Rebellious Daughters of History #2
by Judy Cox
Frances Wright (1795 –1852)
Wright was a Scottish-born lecturer, writer, freethinker, feminist, abolitionist. She mixed with radical thinkers and philosophers in Britain and the US. In 1825, she became the only woman to set up a utopian community, the Nashoba Commune, Tennessee. It was the only such community to welcome freed slaves as members and caused a scandal by permitting interracial relationships.
In the late 1820s Wright was the first woman to give public lectures to mixed audiences. Thousands heard her demand radical reforms, such as universal education, abolition of slavery, birth control and sexual freedom for women. She denounced organised religion and was a passionate opponent of capital punishment. Wright was vilified by the church and the press and threatened by mobs.
Unlike other feminists of the time, such as Mary Wollstonecraft, Wright supported working class organisation. She was a prominent supporter of the working men’s associations which sprang up in New York in the late 1820s.
She wrote plays plays, published editions of her lectures and became the first woman to edit a newspaper in the US, first the Free Enquirer and, later, The Sentinel and Working Man’s Advocate. A chartist wrote the first biography of Wright, and the Chartist Northern Star advertised all her works. She had a child but lost custody when she was divorced from her husband. She died aged 57.
Jeanne Deroin: locked up but never silenced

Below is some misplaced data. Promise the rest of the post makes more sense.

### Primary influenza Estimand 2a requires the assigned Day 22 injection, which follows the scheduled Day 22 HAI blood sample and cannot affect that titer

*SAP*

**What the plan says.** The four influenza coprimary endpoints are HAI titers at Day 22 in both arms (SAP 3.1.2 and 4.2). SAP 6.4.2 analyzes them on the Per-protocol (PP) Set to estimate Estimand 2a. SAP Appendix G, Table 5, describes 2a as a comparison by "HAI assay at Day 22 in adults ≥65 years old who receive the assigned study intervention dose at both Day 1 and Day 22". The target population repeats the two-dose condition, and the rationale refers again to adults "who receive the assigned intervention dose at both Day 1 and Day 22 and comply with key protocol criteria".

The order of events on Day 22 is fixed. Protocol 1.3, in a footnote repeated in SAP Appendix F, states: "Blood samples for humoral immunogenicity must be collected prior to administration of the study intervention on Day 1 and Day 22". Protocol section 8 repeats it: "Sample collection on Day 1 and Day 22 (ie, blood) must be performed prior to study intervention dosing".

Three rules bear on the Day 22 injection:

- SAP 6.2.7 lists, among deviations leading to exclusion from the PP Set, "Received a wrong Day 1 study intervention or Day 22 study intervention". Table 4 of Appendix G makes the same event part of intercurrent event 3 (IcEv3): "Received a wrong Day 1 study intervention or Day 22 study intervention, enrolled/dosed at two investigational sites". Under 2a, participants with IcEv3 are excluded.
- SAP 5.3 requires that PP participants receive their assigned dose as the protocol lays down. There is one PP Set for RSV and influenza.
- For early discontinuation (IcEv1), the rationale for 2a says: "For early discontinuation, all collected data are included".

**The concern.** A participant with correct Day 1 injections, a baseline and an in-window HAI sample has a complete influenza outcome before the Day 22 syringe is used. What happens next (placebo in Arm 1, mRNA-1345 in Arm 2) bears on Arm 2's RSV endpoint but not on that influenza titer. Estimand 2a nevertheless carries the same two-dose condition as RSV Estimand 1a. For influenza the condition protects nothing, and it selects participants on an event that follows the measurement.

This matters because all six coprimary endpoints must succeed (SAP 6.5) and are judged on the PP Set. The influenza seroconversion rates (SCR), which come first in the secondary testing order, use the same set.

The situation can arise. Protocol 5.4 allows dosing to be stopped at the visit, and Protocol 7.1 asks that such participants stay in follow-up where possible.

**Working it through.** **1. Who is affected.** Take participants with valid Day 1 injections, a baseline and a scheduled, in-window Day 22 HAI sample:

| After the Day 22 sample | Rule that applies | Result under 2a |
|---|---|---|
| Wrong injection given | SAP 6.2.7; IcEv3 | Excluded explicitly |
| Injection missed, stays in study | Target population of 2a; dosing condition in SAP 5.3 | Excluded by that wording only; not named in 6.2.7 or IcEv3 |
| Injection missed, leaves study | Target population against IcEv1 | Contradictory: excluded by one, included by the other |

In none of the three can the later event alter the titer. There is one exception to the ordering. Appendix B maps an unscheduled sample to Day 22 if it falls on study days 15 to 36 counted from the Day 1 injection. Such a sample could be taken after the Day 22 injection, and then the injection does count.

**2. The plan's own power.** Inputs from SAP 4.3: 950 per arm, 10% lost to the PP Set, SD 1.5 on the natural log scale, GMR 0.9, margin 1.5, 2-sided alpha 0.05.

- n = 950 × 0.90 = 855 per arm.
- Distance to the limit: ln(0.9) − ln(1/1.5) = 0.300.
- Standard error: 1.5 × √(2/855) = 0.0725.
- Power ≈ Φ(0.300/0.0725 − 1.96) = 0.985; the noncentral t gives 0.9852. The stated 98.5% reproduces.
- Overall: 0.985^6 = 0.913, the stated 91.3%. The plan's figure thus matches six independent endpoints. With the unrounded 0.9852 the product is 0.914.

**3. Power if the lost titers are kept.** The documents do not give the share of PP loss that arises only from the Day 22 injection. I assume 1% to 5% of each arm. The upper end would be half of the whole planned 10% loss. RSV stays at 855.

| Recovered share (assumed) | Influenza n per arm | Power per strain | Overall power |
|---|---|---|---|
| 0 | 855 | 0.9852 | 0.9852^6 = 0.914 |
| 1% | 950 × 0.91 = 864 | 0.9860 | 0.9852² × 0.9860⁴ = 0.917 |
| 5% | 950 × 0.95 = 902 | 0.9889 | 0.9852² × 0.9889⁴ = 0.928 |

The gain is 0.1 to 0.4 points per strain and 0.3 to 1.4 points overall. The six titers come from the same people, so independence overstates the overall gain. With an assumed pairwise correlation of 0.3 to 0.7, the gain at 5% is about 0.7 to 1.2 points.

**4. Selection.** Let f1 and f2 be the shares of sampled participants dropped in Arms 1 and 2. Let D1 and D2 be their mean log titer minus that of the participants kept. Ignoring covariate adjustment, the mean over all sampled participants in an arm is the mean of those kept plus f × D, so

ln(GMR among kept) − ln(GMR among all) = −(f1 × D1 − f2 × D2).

Jeanne Deroin was one of the great women revolutionaries of the 19th century. Born in Paris in 1805, Deroin scraped a living as a seamstress to support her alcoholic husband and four children, one of whom was severely disabled. She became a utopian socialist, committed to the abolition of private property, the replacement of competition with cooperation and gender equality.
In the French Revolution of 1848, she organised women workers and set up a socialist paper aimed at women and sold on the streets, demanding the right to work and to vote. She fiercely opposed the misogyny of radical men like Joseph Proudhon and she became the first woman to attempt to stand for parliament. She was arrested in 1851 and continued to agitate for reform from her prison cell.
On her release, Deroin fled to London where she joined the First International, alongside Marx and Engels and later the Socialist League alongside Eleanor Marx and William Morris. When she died in 1894 the local paper reported on her funeral:
‘The remains of Mdme Jeanne Deroin, the lady who obtained considerable notoriety during the French Revolution of 1848, were laid to rest in Hammersmith Cemetery on Saturday afternoon.
There was a large attendance of sympathising friends, including a contingent of local Socialists, who attended the funeral, headed by their banner. Mr. William Morris, Mr. Sparling, and other well-known holders of advanced ideas spoke at the grave- side.
At the conclusion of the ceremony, one of Mr. W. Morris’s chants for Socialists entitled ‘No Master’ was sung.’